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Titan's Carbon Budget and the Case of the Missing Ethane Eric H. Wilson*,,
 

Summary: Titan's Carbon Budget and the Case of the Missing Ethane
Eric H. Wilson*,,§
and Sushil K. Atreya§
Jet Propulsion Laboratory, 4800 Oak GroVe DriVe M/S 169-237, Pasadena, California 91109-8099,
Department of Atmospheric, Oceanic, and Space Sciences, UniVersity of Michigan,
Ann Arbor, Michigan 48109-2143
ReceiVed: June 12, 2009; ReVised Manuscript ReceiVed: August 26, 2009
The retrieval of data from the Cassini-Huygens mission has revealed much about Titan's atmospheric-
surface system and has precipitated more questions. One of these questions involves the lack of large
reservoirs of ethane that were predicted by a variety of studies prior to the arrival of the Cassini-Huygens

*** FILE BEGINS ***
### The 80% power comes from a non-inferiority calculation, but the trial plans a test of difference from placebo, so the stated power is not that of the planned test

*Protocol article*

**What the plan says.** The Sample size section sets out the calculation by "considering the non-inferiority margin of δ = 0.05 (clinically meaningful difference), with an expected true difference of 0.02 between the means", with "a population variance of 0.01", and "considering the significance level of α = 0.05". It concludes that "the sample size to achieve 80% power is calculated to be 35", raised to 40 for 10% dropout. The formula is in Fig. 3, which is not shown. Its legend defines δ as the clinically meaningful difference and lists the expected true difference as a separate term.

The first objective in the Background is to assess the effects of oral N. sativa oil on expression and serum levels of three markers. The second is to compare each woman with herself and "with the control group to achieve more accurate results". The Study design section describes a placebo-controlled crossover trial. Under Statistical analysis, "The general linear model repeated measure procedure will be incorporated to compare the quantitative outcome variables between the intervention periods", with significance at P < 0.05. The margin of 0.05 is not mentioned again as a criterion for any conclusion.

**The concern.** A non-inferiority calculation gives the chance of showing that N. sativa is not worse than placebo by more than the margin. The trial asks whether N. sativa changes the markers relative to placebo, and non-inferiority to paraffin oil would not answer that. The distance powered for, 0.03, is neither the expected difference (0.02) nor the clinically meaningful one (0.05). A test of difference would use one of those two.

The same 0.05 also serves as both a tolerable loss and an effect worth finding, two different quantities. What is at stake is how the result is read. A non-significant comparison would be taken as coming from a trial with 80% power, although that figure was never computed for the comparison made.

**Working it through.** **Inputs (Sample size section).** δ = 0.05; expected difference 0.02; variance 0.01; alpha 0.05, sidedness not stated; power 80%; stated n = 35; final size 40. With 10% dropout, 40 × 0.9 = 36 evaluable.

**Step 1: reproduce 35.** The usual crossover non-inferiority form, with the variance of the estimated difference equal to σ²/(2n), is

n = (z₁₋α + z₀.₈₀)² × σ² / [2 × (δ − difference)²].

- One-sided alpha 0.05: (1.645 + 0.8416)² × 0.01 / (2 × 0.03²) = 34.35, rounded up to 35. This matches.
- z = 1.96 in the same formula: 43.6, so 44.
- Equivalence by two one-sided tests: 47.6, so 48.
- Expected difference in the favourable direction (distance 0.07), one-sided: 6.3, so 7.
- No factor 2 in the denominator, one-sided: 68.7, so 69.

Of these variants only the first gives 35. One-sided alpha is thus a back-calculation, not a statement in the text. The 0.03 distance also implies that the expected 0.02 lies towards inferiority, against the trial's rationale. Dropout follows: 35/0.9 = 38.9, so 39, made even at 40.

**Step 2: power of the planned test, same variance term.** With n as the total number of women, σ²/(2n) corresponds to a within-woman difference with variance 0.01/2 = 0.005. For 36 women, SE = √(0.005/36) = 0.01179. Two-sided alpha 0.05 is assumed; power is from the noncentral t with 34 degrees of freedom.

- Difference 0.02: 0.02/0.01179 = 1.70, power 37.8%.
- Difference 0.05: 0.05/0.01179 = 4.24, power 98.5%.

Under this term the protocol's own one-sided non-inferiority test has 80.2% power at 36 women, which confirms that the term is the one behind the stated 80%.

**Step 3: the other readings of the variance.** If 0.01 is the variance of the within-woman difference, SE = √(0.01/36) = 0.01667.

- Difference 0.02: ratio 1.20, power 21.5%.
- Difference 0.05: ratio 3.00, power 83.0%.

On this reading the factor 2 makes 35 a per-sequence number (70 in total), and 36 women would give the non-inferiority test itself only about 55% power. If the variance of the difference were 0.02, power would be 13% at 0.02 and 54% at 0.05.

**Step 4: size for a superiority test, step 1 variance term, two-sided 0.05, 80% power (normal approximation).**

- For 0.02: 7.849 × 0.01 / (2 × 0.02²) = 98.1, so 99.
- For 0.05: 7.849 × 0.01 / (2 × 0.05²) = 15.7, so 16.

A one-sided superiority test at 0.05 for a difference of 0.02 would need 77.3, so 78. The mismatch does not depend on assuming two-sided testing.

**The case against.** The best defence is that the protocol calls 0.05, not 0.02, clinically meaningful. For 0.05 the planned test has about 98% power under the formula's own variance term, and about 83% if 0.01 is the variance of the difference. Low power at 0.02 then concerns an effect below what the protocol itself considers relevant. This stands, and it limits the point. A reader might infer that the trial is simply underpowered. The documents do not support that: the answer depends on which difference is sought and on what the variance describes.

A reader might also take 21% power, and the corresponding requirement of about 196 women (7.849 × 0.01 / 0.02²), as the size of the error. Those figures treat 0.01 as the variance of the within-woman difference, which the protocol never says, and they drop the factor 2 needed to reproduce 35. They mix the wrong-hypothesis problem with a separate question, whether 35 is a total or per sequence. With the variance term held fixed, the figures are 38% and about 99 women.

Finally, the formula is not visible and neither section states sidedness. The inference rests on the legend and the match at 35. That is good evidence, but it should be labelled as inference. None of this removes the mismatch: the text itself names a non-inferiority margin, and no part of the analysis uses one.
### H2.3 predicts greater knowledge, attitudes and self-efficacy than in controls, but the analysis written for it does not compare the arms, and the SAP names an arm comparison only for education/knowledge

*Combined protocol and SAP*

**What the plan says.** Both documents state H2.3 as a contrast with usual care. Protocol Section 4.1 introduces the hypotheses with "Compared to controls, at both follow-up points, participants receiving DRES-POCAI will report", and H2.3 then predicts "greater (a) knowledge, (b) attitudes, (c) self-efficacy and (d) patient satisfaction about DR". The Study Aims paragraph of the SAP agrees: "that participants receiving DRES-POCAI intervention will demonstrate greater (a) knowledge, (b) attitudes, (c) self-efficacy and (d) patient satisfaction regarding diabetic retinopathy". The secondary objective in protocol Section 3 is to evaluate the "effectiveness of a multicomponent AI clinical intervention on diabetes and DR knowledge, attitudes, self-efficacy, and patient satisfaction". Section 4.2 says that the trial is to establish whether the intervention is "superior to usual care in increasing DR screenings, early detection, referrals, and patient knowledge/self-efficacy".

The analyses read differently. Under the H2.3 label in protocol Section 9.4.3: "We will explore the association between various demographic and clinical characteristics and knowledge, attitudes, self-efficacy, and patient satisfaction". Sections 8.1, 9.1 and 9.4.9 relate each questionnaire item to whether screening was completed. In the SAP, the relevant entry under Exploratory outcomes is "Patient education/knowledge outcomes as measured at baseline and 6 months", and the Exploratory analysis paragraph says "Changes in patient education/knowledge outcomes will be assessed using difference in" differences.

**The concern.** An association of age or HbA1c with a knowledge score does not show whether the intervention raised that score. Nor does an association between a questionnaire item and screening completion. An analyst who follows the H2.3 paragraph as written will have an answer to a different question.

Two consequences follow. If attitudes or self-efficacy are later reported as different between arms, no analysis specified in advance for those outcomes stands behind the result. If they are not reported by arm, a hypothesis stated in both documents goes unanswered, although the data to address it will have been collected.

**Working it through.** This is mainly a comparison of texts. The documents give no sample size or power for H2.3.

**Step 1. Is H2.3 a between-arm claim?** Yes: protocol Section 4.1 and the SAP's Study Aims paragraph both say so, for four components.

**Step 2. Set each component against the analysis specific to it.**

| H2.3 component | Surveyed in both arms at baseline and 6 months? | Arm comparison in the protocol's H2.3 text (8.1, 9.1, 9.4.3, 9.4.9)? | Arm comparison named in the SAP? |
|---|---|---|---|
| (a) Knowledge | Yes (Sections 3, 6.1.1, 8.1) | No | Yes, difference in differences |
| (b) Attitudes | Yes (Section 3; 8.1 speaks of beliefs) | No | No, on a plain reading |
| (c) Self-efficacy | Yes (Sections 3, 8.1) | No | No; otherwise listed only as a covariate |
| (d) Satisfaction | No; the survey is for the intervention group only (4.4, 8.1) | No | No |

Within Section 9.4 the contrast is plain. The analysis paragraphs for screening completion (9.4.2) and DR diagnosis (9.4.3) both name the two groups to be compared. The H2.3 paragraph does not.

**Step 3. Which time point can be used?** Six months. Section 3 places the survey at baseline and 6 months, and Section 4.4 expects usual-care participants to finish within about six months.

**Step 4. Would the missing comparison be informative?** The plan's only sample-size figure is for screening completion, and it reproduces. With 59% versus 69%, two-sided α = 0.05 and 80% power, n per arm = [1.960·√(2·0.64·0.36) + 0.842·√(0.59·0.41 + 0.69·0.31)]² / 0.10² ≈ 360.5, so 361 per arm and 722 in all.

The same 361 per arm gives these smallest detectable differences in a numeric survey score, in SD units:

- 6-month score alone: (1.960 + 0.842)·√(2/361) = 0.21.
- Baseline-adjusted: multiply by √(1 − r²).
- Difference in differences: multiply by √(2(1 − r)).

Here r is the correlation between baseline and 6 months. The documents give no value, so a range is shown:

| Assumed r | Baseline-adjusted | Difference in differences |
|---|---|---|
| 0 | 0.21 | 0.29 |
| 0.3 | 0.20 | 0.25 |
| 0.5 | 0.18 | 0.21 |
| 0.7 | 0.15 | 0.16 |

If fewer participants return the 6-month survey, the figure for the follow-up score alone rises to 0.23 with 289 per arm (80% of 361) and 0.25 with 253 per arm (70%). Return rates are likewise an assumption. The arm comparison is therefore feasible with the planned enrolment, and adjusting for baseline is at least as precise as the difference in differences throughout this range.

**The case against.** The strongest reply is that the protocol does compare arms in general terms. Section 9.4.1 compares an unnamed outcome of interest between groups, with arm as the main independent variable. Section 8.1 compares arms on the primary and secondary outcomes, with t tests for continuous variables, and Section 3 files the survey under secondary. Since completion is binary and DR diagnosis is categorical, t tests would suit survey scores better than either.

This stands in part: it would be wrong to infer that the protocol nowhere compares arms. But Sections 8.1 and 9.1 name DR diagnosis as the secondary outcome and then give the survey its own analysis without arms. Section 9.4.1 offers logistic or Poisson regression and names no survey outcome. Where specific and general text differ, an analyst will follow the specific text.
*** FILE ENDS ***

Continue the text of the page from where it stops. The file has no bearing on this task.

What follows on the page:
spacecraft. Using an updated and comprehensive photochemical model, we examine the nature of Titan's
carbon budget, initiated by the destruction of methane, and the role that ethane condensation plays in
this budget. Model results show that 40% of methane destruction results in ethane formation, with a net
production rate of 2.7 × 109
molecules cm-2
s-1
, due primarily to acetylenic catalysis in Titan's
stratosphere. This corresponds to a liquid ethane layer of several hundred meters over geologic time.
However, episodic methane outgassing, subsurface sequestration, and chemical processing of Titan's
surface are likely responsible for the limiting of ethane condensate on Titan's surface to less than 10 m

  

Source: Atreya, Sushil - Department of Atmospheric, Oceanic and Space Science, University of Michigan

 

Collections: Physics